Economy

IL&FS And Bank Frauds: Long Bans On Auditors May Be Counter-Productive

The IL&FS office.
Snapshot
  • The Modi government may want the accounting profession to clean up its act and prevent frauds and cooked-up books, but it should not be cutting off the branch on which the more ethical auditors could be sitting.

The crisis of confidence precipitated by Infrastructure Leasing & Financial Services (IL&FS) loan defaults, and frauds and under-reporting of bad loans at some other banks, has singed the accounting profession badly.

The Reserve Bank of India has banned SR Batliboi, an affiliate of EY, from auditing commercial banks for a year for its alleged failure to red-flag lapses at Yes Bank, and the Centre has sought a five-year ban on Deloitte and BSR & Co, both auditors of IL&FS, for their alleged failure to detect the problems that led to defaults at the infrastructure services company. Last year, market regulator Securities and Exchange Board of India (SEBI) banned PwC (PricewaterhouseCoopers) from auditing any listed entity for two years for its role at Satyam Computers, whose promoters admitted to financial fraud in 2009.

The problem with such bans is that they can be self-defeating. Sure, auditors should be hauled up for failing to detect problems early enough or for allowing frauds to happen based on a wink-and-a-nod relationship with dubious promoters, but banning must be the exception rather than the rule.

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While egregious audit failures and connivance in hiding shady deals should indeed attract bans, in most cases auditors can at best be faulted for bad judgement, like when they accept the classification of a bad loan as good when it’s in a grey area, or when they fail to detect hanky-panky in the more complicated deals undertaken by some clients.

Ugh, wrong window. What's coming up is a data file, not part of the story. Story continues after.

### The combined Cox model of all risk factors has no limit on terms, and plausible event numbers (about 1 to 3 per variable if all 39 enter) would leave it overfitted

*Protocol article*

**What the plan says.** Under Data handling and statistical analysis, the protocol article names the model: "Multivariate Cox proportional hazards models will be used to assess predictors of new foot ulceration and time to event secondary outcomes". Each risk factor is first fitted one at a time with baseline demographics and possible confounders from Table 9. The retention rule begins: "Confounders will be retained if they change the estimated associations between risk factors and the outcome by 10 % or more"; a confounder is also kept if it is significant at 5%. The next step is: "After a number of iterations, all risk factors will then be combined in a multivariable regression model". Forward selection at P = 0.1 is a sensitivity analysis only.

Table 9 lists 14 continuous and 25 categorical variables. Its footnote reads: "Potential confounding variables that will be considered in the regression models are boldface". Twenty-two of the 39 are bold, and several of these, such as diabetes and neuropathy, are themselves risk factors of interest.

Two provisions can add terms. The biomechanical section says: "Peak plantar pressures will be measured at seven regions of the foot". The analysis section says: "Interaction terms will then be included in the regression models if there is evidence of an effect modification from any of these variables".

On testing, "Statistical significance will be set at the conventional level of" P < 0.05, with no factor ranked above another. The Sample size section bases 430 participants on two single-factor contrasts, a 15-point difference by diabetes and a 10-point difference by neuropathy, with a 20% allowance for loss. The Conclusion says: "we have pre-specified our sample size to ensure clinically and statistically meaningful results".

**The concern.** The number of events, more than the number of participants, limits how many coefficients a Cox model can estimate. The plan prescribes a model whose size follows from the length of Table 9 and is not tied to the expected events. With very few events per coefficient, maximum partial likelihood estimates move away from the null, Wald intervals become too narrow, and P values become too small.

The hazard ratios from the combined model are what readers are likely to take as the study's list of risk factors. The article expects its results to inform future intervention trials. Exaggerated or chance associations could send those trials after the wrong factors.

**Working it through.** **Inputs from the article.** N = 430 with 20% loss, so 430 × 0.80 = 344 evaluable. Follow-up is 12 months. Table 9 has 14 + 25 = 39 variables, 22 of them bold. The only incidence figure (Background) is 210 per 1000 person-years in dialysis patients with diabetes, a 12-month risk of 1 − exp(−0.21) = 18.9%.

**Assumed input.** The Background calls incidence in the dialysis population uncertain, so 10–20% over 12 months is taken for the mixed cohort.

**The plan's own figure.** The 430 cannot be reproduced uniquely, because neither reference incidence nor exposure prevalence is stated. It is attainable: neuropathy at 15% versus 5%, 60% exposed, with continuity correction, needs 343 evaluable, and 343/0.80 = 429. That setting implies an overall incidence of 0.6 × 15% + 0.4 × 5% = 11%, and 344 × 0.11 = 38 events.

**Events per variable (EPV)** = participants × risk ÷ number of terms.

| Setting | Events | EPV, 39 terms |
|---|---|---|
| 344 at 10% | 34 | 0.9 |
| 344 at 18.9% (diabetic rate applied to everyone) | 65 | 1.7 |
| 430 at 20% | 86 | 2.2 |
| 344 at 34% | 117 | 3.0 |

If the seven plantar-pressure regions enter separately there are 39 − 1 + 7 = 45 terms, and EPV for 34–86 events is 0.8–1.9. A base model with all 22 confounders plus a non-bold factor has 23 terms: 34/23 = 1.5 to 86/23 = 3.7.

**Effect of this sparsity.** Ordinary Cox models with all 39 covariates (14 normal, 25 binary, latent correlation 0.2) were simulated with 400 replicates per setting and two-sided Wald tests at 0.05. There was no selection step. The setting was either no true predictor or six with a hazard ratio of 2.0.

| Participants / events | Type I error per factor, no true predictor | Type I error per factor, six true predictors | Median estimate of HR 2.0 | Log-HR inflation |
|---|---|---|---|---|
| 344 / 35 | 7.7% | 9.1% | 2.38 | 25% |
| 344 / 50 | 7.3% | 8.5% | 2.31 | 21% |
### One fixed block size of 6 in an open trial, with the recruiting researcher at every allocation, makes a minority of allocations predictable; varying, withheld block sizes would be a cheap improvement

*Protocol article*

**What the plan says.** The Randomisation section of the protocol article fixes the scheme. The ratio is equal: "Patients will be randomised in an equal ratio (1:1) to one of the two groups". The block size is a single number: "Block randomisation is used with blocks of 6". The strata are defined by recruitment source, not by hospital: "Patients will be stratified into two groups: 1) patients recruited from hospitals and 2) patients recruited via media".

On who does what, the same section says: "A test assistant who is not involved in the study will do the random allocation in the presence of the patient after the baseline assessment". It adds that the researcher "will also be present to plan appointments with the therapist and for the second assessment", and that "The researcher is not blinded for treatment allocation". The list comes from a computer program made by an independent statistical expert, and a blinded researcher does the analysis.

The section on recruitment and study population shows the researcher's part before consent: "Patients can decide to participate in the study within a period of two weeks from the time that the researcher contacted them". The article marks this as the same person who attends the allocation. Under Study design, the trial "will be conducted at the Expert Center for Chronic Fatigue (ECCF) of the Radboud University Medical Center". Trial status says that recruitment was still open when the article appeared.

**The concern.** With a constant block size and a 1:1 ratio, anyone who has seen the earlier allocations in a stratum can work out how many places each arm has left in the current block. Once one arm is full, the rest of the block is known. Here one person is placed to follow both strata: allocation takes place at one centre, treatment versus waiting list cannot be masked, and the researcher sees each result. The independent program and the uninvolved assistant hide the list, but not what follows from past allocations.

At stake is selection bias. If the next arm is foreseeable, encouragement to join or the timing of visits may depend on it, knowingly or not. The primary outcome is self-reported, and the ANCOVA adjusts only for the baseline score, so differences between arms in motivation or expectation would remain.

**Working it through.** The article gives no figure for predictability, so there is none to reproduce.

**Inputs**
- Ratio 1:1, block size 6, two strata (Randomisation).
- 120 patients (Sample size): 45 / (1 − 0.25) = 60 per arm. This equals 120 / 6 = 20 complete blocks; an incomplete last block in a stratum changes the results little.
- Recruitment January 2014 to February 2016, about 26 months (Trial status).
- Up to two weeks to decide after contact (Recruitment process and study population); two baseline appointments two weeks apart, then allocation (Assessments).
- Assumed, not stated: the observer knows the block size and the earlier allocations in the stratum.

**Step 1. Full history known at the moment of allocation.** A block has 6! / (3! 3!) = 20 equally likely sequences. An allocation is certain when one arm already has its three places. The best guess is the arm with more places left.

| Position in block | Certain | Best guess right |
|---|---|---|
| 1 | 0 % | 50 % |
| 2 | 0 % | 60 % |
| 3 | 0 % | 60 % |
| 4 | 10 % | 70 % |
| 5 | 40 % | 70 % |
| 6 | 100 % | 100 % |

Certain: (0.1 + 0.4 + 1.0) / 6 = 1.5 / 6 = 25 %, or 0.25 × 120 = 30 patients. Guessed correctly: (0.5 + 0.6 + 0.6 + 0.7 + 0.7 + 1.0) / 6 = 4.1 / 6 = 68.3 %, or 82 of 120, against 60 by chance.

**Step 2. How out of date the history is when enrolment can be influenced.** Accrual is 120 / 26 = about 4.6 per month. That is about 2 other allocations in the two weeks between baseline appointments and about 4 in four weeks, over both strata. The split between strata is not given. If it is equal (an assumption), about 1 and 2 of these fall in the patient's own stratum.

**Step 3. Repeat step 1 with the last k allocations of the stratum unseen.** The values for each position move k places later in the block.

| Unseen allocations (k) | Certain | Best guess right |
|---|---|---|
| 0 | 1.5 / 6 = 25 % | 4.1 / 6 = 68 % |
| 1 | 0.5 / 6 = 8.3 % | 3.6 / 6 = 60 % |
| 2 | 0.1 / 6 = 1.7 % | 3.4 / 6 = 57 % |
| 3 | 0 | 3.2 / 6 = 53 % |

India is a land of multiple scams and financial failures, and even as we speak many Ponzi schemes are unravelling, including one in Karnataka called IMA (I Monetary Advisory). Frauds at Satyam Computers, Punjab National Bank, Bank of Baroda, Syndicate Bank, and many other financial entities over the last 15 years could possibly have been detected by more alert, or less cooperative, auditors, but unless it is clear that an auditor was a willing partner in crime, it is unfair to debar him from practising his profession. If we add up all the scams that have happened over the last decade and may even now underway, sooner than later most of our auditors will have to pack up and retire.

Bans and investigations by ham-handed agencies like the Central Bureau of Investigation (CBI) have a chilling effect on the profession, and will end up reducing the pool of good quality auditors available for future audits. Worse, fear of bans and CBI probes may well force some of them to drop out of auditing altogether, as was reported recently in the case of Reliance Capital.

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PwC has apparently found some problems with Reliance Capital’s home loans portfolio and resigned its job, and a report in The Economic Times today (13 June) says that the Big Four may soon avoid auditing companies that are not blue-chip multinationals. The whole purpose of auditing is to detect problems at the smaller and riskier firms, and if the penchant for bans and arrests catches on, most big auditors may become risk-averse.

In fact, the best way to deal with audit failures is a stiff fine, and/or a censure or restriction on the specific people who muffed an audit. Banning the entire firm makes little sense, when the lapses may have been one of inadequate supervision of the personnel directly dealing with a company’s books.

The Narendra Modi government may want the accounting profession to clean up its act and prevent frauds and cooked-up books, but it should not be cutting off the branch on which the more ethical auditors could be sitting. Frauds can be prevented by alert auditors, and banning so many of them may have the opposite effect of making audit firms with reputations to lose from taking on difficult jobs.

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